Religious conservatives who dominate the Florida Legislature are taking chutzpah to biblical proportions. Their Amendment 7 would end the state's ban on giving taxpayer dollars to religious organizations and schools. While turning back the clock on church-state separation, they try to call it progress.
Their push includes grandstanding about anti-religious bias in history. Yet many go out of their way to ignore or even endorse discrimination in the here and now.
A coalition of moderate religious leaders and public school supporters has asked a state circuit court to change the deceptive ballot title for the proposal to strip the no-aid provision from the Florida Constitution. The current name, "Religious Freedom," masks its true purpose: allowing the state to support religious organizations and schools, some of which actively discriminate.
Florida is one of 38 states whose constitutions forbid giving public funds to sectarian institutions. Sponsors of Amendment 7 allege the no-aid provision has roots in anti-Catholic sentiment. But the ban names no particular sect; it applies across the board.
Florida's guarantee against church funding actually grew out of the drive for public education in the 1800s. As new states entered the union and invested in local schools, reformers such as Horace Mann sought to attract the widest range of students and teachers. He emphasized legal safeguards against clergy interference in lessons or schools that favored one faith over another.
The current attempt to amend the Florida Constitution comes from those pushing taxpayer-funded vouchers for religious schools. Many conservatives see the no-aid amendment as the only stumbling block to a statewide voucher scheme.
Fiscally speaking, there's no worse time to downgrade public education or divert money away from teachers and students. But that's exactly what the amendment would require.
It would make "religious identity or belief" a basis for obtaining "government benefits, funding, or other support" by any "individual or entity." Conservatives might cringe at their own handiwork. What about money for a school based on Islamic law? Or a music program run by the heavily gay Metropolitan Community Church?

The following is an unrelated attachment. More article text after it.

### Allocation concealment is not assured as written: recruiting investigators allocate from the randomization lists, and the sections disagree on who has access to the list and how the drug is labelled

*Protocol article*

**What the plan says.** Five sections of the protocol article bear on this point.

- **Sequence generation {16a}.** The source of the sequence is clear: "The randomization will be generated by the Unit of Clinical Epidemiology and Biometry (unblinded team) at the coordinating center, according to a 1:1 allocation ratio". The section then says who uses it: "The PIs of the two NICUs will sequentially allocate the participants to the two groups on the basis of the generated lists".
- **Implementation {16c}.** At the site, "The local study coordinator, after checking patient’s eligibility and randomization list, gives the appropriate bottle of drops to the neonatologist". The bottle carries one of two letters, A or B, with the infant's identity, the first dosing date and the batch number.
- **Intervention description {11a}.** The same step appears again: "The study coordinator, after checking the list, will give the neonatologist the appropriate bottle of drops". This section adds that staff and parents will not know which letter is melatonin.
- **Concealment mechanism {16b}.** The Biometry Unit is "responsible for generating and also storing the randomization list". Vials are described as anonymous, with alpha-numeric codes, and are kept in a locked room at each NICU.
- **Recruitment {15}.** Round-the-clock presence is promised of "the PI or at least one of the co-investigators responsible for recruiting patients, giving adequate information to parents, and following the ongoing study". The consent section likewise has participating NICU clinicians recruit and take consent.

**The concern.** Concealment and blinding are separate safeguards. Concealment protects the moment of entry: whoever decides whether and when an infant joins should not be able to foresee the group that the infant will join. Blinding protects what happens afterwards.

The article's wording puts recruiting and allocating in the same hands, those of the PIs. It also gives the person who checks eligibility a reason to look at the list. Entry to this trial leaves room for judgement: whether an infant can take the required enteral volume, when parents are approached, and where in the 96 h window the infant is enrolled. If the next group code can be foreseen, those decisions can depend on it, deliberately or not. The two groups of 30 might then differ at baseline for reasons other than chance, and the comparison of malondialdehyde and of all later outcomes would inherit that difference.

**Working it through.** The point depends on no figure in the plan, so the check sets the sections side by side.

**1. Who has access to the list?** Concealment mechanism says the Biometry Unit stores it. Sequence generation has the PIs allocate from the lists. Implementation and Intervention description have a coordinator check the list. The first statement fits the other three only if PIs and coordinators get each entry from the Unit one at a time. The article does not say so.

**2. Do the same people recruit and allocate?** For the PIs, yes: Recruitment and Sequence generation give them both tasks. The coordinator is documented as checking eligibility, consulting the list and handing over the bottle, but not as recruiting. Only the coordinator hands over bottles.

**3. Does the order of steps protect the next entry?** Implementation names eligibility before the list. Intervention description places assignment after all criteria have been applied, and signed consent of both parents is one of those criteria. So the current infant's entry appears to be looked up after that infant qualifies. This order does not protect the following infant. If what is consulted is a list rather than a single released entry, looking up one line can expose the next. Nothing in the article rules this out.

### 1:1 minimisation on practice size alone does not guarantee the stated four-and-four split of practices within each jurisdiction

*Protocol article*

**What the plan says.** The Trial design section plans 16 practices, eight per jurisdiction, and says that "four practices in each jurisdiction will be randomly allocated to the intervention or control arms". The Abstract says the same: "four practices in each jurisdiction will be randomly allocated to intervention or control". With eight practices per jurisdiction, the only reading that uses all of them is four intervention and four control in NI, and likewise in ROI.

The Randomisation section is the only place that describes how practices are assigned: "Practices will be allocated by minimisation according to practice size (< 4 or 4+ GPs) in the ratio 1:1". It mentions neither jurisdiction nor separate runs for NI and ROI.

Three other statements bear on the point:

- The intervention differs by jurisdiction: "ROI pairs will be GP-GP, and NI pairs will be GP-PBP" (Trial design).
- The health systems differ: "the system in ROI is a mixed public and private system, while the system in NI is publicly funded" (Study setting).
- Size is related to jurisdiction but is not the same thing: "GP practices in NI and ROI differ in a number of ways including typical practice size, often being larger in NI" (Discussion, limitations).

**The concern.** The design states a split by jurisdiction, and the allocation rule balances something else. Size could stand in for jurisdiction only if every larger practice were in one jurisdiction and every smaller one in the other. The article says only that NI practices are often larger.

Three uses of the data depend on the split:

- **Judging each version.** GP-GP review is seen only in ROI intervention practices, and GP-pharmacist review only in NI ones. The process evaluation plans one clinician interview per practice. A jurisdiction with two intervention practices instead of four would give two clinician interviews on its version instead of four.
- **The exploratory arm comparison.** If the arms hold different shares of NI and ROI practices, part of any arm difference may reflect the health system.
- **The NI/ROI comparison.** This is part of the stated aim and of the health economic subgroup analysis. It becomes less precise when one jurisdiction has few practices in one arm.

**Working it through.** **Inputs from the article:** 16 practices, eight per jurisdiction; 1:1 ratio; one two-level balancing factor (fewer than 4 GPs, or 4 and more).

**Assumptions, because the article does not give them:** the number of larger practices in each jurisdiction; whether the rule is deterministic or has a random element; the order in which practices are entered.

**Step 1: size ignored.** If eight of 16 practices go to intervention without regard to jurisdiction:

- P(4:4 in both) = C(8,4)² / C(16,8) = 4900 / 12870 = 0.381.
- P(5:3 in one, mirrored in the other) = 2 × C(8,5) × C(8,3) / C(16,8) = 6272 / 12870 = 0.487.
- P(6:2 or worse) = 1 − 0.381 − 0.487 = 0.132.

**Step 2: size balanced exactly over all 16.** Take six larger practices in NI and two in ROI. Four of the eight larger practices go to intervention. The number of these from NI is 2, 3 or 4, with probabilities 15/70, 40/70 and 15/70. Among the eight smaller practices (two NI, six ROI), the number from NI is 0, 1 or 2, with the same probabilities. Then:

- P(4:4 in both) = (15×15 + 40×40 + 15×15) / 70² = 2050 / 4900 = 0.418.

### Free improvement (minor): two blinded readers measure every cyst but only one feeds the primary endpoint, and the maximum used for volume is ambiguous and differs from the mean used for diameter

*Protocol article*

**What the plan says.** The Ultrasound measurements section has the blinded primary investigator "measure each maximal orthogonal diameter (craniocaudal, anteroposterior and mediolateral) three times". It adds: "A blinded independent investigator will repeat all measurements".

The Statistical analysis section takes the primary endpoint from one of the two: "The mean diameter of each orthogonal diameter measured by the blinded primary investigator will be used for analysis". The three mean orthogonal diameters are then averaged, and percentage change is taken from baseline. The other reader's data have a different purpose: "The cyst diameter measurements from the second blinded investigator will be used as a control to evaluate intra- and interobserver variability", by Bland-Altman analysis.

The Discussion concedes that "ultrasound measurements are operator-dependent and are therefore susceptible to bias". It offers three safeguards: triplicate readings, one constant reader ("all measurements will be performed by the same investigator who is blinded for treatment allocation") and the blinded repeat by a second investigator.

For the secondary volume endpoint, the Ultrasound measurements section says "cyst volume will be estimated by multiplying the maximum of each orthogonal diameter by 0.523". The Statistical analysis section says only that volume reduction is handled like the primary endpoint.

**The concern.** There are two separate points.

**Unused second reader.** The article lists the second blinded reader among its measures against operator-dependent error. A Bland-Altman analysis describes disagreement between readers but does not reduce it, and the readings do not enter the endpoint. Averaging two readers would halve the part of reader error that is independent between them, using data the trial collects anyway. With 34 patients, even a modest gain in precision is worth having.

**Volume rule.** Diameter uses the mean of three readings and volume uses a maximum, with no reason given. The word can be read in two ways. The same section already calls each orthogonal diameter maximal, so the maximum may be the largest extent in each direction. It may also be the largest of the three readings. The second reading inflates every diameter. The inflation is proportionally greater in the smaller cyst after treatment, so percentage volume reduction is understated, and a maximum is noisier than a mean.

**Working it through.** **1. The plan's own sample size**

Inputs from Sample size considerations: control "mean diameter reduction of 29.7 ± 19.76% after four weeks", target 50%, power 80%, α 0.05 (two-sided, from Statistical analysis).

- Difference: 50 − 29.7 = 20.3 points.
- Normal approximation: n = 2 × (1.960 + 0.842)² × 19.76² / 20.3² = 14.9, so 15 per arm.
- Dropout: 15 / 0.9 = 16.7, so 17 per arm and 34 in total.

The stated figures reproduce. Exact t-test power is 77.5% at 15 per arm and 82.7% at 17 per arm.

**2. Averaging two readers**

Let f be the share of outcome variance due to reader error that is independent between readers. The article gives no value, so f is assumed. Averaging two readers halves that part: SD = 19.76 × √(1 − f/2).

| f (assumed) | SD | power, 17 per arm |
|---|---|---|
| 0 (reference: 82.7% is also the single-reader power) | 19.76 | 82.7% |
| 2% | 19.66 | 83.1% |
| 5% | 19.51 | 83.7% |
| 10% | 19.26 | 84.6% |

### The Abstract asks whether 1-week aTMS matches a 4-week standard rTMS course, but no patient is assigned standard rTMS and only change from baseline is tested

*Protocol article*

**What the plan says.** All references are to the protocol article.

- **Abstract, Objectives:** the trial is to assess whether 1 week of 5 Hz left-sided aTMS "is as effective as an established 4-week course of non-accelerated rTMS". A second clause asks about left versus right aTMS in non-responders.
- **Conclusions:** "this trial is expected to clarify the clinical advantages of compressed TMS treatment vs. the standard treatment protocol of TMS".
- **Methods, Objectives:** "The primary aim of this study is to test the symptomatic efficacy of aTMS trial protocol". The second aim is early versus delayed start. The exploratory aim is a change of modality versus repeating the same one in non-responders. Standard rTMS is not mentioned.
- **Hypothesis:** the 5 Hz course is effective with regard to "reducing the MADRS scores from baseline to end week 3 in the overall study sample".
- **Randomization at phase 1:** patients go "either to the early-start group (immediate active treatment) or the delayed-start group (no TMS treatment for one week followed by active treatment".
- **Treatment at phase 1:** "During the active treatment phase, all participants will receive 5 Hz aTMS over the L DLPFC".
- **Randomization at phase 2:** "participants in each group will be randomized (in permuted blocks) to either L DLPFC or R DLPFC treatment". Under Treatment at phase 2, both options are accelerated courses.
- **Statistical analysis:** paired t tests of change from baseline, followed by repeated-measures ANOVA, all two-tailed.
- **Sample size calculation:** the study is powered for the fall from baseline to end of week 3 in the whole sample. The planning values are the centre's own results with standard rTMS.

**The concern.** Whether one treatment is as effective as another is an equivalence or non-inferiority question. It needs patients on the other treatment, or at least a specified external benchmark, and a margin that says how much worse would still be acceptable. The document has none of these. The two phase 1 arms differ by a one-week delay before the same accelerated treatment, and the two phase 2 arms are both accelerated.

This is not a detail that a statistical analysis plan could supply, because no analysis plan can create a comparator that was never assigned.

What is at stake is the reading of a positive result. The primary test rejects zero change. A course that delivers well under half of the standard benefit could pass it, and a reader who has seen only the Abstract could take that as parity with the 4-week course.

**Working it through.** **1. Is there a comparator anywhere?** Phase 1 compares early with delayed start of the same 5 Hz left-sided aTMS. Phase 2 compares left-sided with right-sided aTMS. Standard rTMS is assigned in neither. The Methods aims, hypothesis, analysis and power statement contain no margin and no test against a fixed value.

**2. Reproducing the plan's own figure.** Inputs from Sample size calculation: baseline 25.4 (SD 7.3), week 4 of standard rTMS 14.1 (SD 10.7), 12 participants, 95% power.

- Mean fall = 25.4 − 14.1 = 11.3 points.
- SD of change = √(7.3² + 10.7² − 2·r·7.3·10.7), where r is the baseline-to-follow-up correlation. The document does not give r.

Florida conservatives disdain social justice rhetoric. But they promote their own proposal as a step toward freedom and equal rights. It actually endangers both, threatening independence of faith leaders and making lawmakers choose winners and losers for state funding, including religious schools. It might better be called the Pony Up for Religion and Pave the Way for Vouchers Act.
Handing over taxpayer dollars to religious organizations is especially troubling since many claim a license under law to discriminate: against other religions or atheists, and against lesbian, gay, bisexual and transgender people. Florida has already been down this path of state-sponsored bias.
In 1956, lawmakers launched the Florida Legislative Investigation Committee. Its chairman was a former governor with undeterred political ambitions named Charley Johns. State Sen. Johns brought south the tactics of Joe McCarthy, hurling charges of communist infiltration and homosexual perversion against state workers, especially teachers and faculty members.
For a decade, until 1965, the Johns Committee diverted state money into costly investigations of Floridians based on little more than grudges, hearsay and innuendo. Blacks, Jews, and men or women suspected of being gay bore the brunt of the inquisition and often had their careers and lives ruined. Among them were students and teachers who stood up to segregation and an English professor at the University of South Florida targeted for covering beat generation authors in his class discussion.
More recently, Florida maintained a ban on qualified gay parents adopting kids in need. The policy grew out of Anita Bryant's "Save the Children" assault on gay rights laws in the late 1970s. Just last year, Floridians learned the state paid $120,000 to a disgraced antigay activist for testifying in defense of the law, despite a judge finding his testimony neither "credible nor worthy."
How did religious conservatives react to that court challenge? Not by adding sexual orientation and gender identity to the state's nondiscrimination law. Instead they fought to add condemnation against same-sex marriage to the Florida Constitution.
That 2008 crusade had high-profile support from the three legislative sponsors of Amendment 7, which will be on the November 2012 ballot. Their drive to undo the no-aid protection is a further attack on lesbian, gay, bisexual and transgender people. It would give state funds to organizations and schools that espouse and practice bias.
The push for Amendment 7 puts more than church-state separation in grave danger. It overlooks history and repeats its mistakes. Ignoring real discrimination and funding those who practice it while opening the door to sectarian strife in state classrooms is a bad move all around.
Hans Johnson is a political consultant who has advised Florida campaigns and a contributing editor at In These Times magazine. David K. Johnson is an associate professor of history at University of South Florida.